This tool introduces three useful physical relaxation techniques that can help
you reduce muscle tension and manage the effects of the fight-or-flight response on your body. This is particularly important
if you need to think clearly and perform precisely when you are under pressure.
As with our next tool (self-hypnosis), meditation has a popular image that can lead to it being dismissed as a less-than-serious stress management tool. This
is a shame. Good research has been conducted into meditation that shows it is a useful and practical technique for managing
As with the next two tools, meditation is a good way of relaxing during, and at the end of, a stressful day. It is something
you can learn to do yourself, or may be something you prefer to learn in classes.
The techniques we will look at are Deep Breathing, Progressive Muscular Relaxation and “The Relaxation
Deep breathing is a simple, but very effective, method of
relaxation. It is a core component of everything from the "take ten deep breaths" approach to calming someone down, right
through to yoga relaxation and Zen meditation. It works well in conjunction with other relaxation techniques such as Progressive
Muscular Relaxation, relaxation imagery and meditation to reduce stress.
To use the technique, take a number of deep breaths and relax your body further with each breath. That's
all there is to it!
Progressive Muscular Relaxation
Progressive Muscular Relaxation is useful
for relaxing your body when your muscles are tense.
The idea behind PMR is that you tense up a group of muscles so that they are as tightly contracted as possible.
Hold them in a state of extreme tension for a few seconds. Then, relax the muscles normally. Then, consciously relax the muscles
even further so that you are as relaxed as possible.
By tensing your muscles first, you will find that you are able to relax your muscles more than would be
the case if you tried to relax your muscles directly.
Experiment with PMR by forming a fist, and clenching your hand as tight as you can for a few seconds. Relax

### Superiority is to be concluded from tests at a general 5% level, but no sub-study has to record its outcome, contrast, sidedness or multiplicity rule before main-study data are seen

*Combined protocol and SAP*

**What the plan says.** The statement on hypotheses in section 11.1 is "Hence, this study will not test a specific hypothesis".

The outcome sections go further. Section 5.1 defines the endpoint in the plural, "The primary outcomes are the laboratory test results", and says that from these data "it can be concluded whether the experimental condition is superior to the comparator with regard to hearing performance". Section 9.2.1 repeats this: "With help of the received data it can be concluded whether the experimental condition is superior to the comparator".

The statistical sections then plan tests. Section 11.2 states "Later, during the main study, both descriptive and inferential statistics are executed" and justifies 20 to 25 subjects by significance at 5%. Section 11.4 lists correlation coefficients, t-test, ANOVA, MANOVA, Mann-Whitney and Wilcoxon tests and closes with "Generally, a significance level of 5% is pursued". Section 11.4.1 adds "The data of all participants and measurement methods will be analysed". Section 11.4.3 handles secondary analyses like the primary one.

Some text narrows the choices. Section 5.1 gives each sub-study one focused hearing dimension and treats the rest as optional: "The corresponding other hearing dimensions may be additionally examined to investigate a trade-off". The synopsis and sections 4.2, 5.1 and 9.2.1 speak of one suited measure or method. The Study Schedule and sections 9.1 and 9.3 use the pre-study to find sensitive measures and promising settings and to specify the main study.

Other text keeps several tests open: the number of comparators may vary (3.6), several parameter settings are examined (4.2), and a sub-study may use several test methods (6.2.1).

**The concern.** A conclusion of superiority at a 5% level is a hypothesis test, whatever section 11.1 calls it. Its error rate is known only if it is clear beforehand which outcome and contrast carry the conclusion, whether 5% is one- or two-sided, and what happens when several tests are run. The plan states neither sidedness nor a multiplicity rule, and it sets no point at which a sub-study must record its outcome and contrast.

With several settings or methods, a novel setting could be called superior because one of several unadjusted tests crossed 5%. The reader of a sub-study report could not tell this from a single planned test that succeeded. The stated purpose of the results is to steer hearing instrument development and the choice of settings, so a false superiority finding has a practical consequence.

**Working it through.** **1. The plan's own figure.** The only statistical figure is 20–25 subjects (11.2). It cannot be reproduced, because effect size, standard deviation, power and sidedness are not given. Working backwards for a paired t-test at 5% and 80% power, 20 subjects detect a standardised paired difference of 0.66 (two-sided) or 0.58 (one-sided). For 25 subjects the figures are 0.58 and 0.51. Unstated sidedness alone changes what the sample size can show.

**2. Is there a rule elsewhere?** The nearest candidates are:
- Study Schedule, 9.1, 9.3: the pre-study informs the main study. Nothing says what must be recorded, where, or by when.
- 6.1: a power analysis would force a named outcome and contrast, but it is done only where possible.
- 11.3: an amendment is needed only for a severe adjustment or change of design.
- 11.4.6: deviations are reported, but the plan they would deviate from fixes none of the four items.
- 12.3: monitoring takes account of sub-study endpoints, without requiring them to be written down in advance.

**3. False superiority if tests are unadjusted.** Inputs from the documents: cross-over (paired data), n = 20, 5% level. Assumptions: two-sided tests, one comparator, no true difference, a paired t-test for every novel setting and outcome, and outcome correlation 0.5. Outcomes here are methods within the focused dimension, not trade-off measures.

your hand to its previous tension, and then consciously relax it again so that it is as loose as possible. You should feel
deep relaxation in your hand muscles.
The Relaxation Response
‘The Relaxation Response’ is the
name of a book published by Dr Herbert Benson of Harvard University in 1968. In a series of experiments into various popular
meditation techniques, Dr. Benson established that these techniques had a very real effect on reducing stress and controlling
the fight-or-flight response. Direct effects included deep relaxation, slowed heartbeat and breathing, reduced oxygen consumption
and increased skin resistance.
This is something that you can do for yourself by following these steps:
- Sit quietly and comfortably.
- Close your eyes.
- Start by relaxing the muscles of your feet and work up your body relaxing muscles.
- Focus your attention on your breathing.
- Breathe in deeply and then let your breath out. Count your breaths, and say the number of the breath
as you let it out (this gives you something to do with your mind, helping you to avoid distraction).
Do this for ten or twenty minutes.
An even more potent alternative approach is to follow these steps, but to use relaxation imagery instead
of counting breaths in step 5. Again, you can prove to yourself that this works using the biofeedback equipment.